Roasting, which is quite the favourite mode of dressing meat in the United States, and one, of consequence, most familiar to us, requires unremitting attention on the part of the cook, rather than any great exertion of skill. Large kitchens are usually fitted with a smoke-jack, by means of which several spits, if needful, can be kept turning at the same time; but in small establishments, a roaster which allows of some economy in point of fuel is more commonly used. That shown in the print is of very advantageous construction in this respect, as a joint may be cooked in it with a comparatively small fire, the heat being strongly reflected from the screen upon the meat; in consequence of this, it should never be placed very close to the grate, as the surface of the joint would then become dry and hard.

A more convenient form of roaster, with a spit placed horizontally, and turned by means of a wheel and chain, of which the movement is regulated by a spring contained in a box at the top, is of the same economical order as the one above.

For roasting without either of these, make up a fire proportioned in width and height to the joint which is to be roasted, and which it should surpass in dimensions every way, by two or three inches. Place some moderate-sized lumps of coal on the top; let it be free from smoke and ashes in front; and so compactly arranged that it will neither require to be disturbed, nor supplied with fresh fuel, for some considerable time after the meat is laid down. Spit the joint and place it very far from the fire at first; keep it constantly basted, and when it is two parts done, move it nearer to the fire that it may be properly browned; but guard carefully against it being burned. A few minutes before it is taken from the spit, sprinkle a little fine salt over it, baste it thoroughly with its own dripping, or with butter, and dredge it with flour: as soon as the froth is well risen, dish, and serve the meat. Or, to avoid the necessity of the frothing, which is often greatly objected to on account of the raw taste retained by the flour dredge the roast liberally soon after it is first laid to the fire; the flour will then form a savoury incrustation upon it, and assist to prevent the escape of its juices.

When meat or poultry is wrapped in buttered paper it must not be floured until this is removed, which should be fifteen or twenty minutes before either is served.

Bottle jack and Niche Screen.

Bottle-jack and Niche Screen.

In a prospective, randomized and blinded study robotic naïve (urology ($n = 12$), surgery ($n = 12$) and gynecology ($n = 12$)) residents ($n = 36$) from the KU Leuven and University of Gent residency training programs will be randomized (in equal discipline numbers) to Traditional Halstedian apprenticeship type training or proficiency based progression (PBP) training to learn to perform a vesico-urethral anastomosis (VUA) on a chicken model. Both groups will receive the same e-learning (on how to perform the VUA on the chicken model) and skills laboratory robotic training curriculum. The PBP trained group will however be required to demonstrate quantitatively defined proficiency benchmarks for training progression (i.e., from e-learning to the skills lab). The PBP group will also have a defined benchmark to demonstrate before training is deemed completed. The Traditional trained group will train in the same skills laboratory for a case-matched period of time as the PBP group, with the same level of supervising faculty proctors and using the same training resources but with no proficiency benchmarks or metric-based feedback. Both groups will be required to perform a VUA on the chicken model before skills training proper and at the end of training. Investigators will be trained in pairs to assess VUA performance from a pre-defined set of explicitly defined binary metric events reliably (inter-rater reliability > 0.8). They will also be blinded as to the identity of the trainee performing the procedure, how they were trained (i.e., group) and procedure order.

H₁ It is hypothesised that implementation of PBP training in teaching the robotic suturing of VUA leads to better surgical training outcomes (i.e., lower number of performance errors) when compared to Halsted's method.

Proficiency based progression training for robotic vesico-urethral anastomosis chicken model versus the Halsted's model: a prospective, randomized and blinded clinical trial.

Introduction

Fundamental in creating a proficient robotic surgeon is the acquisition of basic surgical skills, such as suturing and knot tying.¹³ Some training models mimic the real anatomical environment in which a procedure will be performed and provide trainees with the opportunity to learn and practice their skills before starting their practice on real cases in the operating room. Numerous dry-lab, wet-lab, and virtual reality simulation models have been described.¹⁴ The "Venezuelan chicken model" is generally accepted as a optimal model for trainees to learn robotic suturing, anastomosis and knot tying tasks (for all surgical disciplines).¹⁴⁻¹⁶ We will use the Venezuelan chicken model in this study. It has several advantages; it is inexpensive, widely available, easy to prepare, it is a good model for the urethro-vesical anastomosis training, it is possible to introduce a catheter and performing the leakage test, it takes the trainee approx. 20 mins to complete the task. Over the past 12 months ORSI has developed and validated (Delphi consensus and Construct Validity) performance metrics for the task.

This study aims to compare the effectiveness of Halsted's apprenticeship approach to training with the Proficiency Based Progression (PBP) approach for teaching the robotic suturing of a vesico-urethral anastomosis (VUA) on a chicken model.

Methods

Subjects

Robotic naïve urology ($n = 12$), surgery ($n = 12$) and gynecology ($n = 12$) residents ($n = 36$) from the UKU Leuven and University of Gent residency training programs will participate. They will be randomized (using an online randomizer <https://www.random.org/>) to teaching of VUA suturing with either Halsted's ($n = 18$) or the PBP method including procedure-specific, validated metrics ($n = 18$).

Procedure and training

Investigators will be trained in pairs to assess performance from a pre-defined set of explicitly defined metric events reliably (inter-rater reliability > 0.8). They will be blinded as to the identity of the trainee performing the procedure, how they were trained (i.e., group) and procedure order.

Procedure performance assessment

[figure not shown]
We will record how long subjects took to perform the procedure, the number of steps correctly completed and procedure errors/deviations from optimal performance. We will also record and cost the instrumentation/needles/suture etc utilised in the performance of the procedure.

Improved Spring jack and Roaster.

Improved Spring-jack and Roaster.

* The bottle-jack, without the screen, is used in many families very successfully; it is wound up like a watch, by means of a key, and turns very regularly until it has run down.

Remember always to draw back the dripping-pan when the fire has to be stirred, or when fresh coals are thrown on, that the cinders and ashes may not fall into it.

When meat is very lean, a slice of butter, or a small quantity of clarified dripping should be melted in the pan to baste it with at first; though the use of the latter should be scrupulously avoided for poultry, or any delicate meats, as the flavour it imparts is to many persons peculiarly objectionable. Let the spit be kept bright and clean, and wipe it before the meat is put on; balance the joint well upon it, that it may turn steadily, and if needful secure it with screw-skewers. A cradle spit, which is so constructed that it contains the meat in a sort of framework, instead of passing through it, may be often very advantageously used instead of an ordinary one, as the perforation of the meat by this last must always occasion some escape of the juices; and it is, moreover, particularly to be objected to in roasting joints or poultry which have been boned and filled with forcemeat The cradle spit (for which see "Turkey Boned and Forced," Chapter XII (Poultry. How To Choose Poultry).) is much better suited to these, as well as to a sucking pig, sturgeon, salmon, and other large fish; but it is not very commonly to be found in our kitchens, many of which exhibit a singular scantiness of the conveniences which facilitate the labours of the cook.

For heavy and substantial joints, a quarter of an hour is generally allowed for every pound of meat; and, with a sound fire and frequent basting, will be found sufficient when the process is conducted in the usual manner; but by the slow method, as we shall designate it, almost double the time will be required. Pork, veal, and lamb, should always be well roasted; but many eaters prefer mutton and beef rather under-dressed, though some persons have a strong objection to the sight even of any meat that is not thoroughly cooked.

Joints which are thin in proportion to their weight, require less of the fire than thick and solid ones. Ribs of beef, for example, will be sooner ready to serve than an equal weight of the rump, round or sirloin; and the neck or shoulder of mutton, or spare rib of pork, than the leg.

When to preserve the succulence of the meat is more an object than to economize fuel, beef and mutton should be laid at twice the usual distance from the fire, and allowed to remain so until they are perfectly heated through; the roasting, so managed, will of course be slow; and from three hours and a half to four hours will be necessary to cook by this method a leg of mutton of ordinary size, for which two hours would amply suffice in a common way; but the flesh will be remarkably tender, and the flow of gravy from it most abundant. It should not be drawn near the fire until within the last hour, and should then be placed only so close as to brown it properly. No kind of roast indeed should at any time be allowed to take colour too quickly; it should be heated gradually, and kept at least at a moderate distance from the fire until it is nearly done, or the outside will be dry and hard, if not burned, while the inside will be only half-cooked.